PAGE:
Twenty tenants at 1030 Post Street and nearly a dozen community supporters rallied yesterday to protest KDF Properties, an Orange County-based property management company who bought the 64-unit building and plans to throw out the tenants – or else raise their rents. Ironically, KDF’s scheme involves getting a federal tax exemption under the auspices of “creating” more affordable housing.
“This is nothing but a scam to get rid of rent control,” said Brenda Hunter, a tenant who lives on Social Security and has lived at the building for 2 years. Her current rent is $916/month, but under KDF’s plan to make her building “affordable,” they would raise it to 114% of her monthly income. Therefore, she would have no choice but to move out.
Last spring, KDF applied for a loan under the Low Income Tax Credit Program (LIHTC) – a federal program that gives tax credits for affordable housing developers. In its application, the company assured the State agencies that no tenants would have to move, and under such assurances, the loan was approved. But then the tenants were told that they either had to move out if they were “too wealthy” for the loan program, or else face a stiff rent increase if they are “low-income” and thus could opt into the program. Staying at the current rent levels was not an option, they claimed, because now that the building had a partial government subsidy, it was “exempt” from rent control.
But what exactly is “too wealthy” for KDF’s means-test that would ensure an eviction? For Mohandas Ah, a 77-year old tenant who has lived there since 1979, the program’s calculation gave him a rude awakening. When he sat down to figure out if he qualified for the program, his monthly income was below the maximum cut-off. But he was “too wealthy” and therefore unqualified because he had too much savings after decades of thrift and hard work. “If I had known that saving money over the years would disqualify me,” he exclaimed, “I would have spent it all on horses, whores and hoots!!”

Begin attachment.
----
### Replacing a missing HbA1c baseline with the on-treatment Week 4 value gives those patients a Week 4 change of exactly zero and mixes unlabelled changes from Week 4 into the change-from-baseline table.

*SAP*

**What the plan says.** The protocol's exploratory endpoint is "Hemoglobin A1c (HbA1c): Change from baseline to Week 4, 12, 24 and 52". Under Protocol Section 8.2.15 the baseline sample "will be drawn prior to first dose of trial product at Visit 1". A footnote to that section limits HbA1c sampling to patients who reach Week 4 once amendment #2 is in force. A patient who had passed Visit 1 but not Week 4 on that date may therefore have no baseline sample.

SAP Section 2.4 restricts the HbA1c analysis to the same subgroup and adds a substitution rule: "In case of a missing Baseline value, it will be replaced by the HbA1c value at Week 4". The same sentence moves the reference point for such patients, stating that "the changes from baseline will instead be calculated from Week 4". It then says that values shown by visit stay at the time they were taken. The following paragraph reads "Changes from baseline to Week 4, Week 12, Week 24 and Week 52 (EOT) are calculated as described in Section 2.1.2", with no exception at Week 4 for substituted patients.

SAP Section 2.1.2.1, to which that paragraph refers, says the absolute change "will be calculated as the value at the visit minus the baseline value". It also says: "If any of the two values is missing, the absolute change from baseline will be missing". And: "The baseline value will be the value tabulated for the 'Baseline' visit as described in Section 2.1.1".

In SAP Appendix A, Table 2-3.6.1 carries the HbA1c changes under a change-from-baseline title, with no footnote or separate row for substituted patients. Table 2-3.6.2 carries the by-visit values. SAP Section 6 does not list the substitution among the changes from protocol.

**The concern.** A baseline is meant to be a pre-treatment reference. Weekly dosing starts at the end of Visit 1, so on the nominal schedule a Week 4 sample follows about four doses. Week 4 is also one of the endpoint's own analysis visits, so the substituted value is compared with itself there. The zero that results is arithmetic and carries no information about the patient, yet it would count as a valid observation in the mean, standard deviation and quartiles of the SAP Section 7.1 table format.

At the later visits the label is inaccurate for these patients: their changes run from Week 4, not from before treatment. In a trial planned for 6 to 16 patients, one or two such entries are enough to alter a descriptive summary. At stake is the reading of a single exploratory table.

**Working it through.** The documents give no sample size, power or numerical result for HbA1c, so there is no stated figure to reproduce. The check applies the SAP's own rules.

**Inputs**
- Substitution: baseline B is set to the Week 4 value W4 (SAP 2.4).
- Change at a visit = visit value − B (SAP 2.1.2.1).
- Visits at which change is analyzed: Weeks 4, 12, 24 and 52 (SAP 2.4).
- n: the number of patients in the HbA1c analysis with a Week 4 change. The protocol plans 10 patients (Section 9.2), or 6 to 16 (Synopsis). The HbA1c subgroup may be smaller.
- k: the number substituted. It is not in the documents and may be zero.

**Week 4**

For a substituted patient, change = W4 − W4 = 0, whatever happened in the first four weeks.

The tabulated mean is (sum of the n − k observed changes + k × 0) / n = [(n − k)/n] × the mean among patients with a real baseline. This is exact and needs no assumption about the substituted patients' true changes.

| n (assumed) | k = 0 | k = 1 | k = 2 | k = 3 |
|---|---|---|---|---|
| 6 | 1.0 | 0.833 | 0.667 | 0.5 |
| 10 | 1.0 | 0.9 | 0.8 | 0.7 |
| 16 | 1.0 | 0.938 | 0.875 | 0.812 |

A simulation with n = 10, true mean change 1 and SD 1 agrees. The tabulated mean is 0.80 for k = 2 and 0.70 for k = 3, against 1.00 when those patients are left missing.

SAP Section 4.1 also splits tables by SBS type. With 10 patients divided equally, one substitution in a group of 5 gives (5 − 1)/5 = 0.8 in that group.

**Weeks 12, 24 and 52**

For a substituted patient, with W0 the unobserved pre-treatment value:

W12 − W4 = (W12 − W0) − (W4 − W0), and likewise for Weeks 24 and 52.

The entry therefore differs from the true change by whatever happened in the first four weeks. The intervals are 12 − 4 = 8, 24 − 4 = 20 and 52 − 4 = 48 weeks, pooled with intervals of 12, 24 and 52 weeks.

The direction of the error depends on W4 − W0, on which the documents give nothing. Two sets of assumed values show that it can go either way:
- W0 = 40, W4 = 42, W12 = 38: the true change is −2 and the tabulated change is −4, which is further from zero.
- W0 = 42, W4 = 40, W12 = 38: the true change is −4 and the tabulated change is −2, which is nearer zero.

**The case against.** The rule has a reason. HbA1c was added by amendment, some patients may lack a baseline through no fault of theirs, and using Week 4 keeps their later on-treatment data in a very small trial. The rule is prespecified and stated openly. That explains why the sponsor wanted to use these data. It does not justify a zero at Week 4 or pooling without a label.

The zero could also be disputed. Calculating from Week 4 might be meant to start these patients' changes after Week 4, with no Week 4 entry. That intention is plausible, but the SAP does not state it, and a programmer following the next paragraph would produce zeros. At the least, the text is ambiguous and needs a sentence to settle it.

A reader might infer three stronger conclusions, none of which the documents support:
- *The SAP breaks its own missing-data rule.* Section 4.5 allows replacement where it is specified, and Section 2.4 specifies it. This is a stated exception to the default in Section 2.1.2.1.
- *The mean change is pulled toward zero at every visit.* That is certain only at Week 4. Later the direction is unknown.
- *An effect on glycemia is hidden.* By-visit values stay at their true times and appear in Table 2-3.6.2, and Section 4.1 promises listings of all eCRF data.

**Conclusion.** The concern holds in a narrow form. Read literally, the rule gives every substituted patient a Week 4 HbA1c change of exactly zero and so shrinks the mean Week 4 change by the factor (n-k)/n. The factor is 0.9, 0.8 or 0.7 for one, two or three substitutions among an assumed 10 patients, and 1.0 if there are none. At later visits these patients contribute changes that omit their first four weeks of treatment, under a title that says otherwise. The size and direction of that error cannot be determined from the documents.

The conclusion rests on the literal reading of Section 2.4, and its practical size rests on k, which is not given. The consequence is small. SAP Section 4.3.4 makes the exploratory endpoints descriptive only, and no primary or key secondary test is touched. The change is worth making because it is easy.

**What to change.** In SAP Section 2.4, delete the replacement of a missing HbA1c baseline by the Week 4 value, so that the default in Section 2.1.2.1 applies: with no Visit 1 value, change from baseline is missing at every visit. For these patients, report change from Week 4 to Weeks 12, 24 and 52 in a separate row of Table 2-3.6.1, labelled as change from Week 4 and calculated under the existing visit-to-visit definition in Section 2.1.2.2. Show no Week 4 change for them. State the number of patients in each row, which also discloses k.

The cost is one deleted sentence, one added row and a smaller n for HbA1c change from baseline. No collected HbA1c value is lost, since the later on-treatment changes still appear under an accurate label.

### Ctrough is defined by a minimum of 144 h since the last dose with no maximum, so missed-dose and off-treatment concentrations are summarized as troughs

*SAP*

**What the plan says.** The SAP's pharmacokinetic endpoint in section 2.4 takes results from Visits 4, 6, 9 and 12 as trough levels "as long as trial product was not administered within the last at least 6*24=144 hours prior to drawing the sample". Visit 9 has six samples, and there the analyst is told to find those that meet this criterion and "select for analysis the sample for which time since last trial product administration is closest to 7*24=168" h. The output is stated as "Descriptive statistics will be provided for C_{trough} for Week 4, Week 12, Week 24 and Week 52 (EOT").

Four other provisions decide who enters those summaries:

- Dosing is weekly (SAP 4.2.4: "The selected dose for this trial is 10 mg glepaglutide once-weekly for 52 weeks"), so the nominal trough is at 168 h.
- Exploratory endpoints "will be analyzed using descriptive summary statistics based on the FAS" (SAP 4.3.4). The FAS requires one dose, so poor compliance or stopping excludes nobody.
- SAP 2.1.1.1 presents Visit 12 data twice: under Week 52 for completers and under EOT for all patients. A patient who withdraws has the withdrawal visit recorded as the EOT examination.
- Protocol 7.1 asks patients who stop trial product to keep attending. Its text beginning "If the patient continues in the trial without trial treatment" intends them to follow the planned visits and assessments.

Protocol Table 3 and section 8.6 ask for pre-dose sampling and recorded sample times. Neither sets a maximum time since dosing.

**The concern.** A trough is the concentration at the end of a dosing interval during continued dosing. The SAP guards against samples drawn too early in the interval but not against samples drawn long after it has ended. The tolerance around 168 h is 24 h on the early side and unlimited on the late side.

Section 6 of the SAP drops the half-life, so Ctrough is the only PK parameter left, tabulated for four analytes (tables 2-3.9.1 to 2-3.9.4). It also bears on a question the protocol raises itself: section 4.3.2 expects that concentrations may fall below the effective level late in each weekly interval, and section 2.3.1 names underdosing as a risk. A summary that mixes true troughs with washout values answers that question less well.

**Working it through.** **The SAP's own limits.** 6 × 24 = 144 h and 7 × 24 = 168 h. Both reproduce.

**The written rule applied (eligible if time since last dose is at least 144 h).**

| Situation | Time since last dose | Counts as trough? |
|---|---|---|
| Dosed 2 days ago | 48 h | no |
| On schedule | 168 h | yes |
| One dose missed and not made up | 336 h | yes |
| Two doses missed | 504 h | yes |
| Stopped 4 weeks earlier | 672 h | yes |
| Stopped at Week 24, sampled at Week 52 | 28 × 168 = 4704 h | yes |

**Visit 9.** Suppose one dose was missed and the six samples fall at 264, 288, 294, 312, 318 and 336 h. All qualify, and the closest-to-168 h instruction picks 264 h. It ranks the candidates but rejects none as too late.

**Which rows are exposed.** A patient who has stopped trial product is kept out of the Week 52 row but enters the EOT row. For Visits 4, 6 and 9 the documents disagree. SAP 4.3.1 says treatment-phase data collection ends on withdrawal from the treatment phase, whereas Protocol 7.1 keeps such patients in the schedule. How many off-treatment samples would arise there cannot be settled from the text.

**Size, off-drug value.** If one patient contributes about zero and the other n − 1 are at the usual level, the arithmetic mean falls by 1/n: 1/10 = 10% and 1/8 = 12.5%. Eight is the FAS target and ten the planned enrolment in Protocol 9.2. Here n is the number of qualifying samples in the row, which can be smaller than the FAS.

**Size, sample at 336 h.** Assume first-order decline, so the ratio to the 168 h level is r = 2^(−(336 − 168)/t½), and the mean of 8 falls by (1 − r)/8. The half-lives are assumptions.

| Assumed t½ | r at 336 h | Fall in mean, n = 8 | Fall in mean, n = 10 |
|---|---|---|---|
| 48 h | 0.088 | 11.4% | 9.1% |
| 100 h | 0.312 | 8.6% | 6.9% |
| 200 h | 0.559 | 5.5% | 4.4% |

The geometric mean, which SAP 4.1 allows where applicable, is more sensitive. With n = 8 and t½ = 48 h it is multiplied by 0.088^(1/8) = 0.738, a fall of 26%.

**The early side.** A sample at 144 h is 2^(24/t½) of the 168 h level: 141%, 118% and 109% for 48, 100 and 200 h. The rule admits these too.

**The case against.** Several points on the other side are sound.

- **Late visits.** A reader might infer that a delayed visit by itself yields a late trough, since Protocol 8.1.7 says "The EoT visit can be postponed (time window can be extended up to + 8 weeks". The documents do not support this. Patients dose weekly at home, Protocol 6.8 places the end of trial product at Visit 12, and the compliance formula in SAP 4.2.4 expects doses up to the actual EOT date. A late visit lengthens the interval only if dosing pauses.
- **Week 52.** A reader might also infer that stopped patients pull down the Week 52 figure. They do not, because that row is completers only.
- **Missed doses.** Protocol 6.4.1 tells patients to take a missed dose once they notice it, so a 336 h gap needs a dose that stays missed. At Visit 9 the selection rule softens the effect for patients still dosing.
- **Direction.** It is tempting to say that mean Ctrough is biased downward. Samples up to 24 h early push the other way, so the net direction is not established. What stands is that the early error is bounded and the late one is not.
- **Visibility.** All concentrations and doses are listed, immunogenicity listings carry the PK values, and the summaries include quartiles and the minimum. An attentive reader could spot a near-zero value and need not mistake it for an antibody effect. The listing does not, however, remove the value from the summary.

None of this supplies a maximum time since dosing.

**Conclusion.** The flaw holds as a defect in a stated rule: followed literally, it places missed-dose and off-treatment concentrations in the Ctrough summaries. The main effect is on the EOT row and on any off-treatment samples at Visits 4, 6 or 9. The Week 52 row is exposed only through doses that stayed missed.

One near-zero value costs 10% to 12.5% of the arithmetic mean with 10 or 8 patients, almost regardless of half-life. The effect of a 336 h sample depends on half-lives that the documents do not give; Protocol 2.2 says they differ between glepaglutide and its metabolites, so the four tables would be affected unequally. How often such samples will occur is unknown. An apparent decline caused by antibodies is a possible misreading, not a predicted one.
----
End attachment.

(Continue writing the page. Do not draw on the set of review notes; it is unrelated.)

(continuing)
Never mind that the building is already affordable. Like most buildings in San Francisco, the tenants are currently covered by rent control, which keeps annual rent increases to 60% of the Consumer Price Index. If KDF’s plan is allowed to proceed, it could send a dangerous precedent for all apartment buildings in San Francisco – where under the guise of affordable housing, thousands of units would lose their basic protection. “This is KDF’s first project in San Francisco,” said attorney Dean Preston of the Tenderloin Housing Clinic. “We hope it will be the last.”
Already, the commotion of a potential rent hike or eviction has scared off some tenants. Since KDF announced their plans, at least 15 apartments have been vacated – or 25% of the building. One tenant at the rally said that management offered her $2000 to move out – which in today’s rental market won’t get her past a couple months of rent at another apartment.
“I’ve been living in hell since these people took over,” said Barbara Poley, a 19-year tenant. “I want them to leave us all alone.” Or as a group of Latino tenants spoke through an interpreter: “All we want to do is live here, and keep paying our rent. We just want to work hard and live our lives.”Filed under: Archive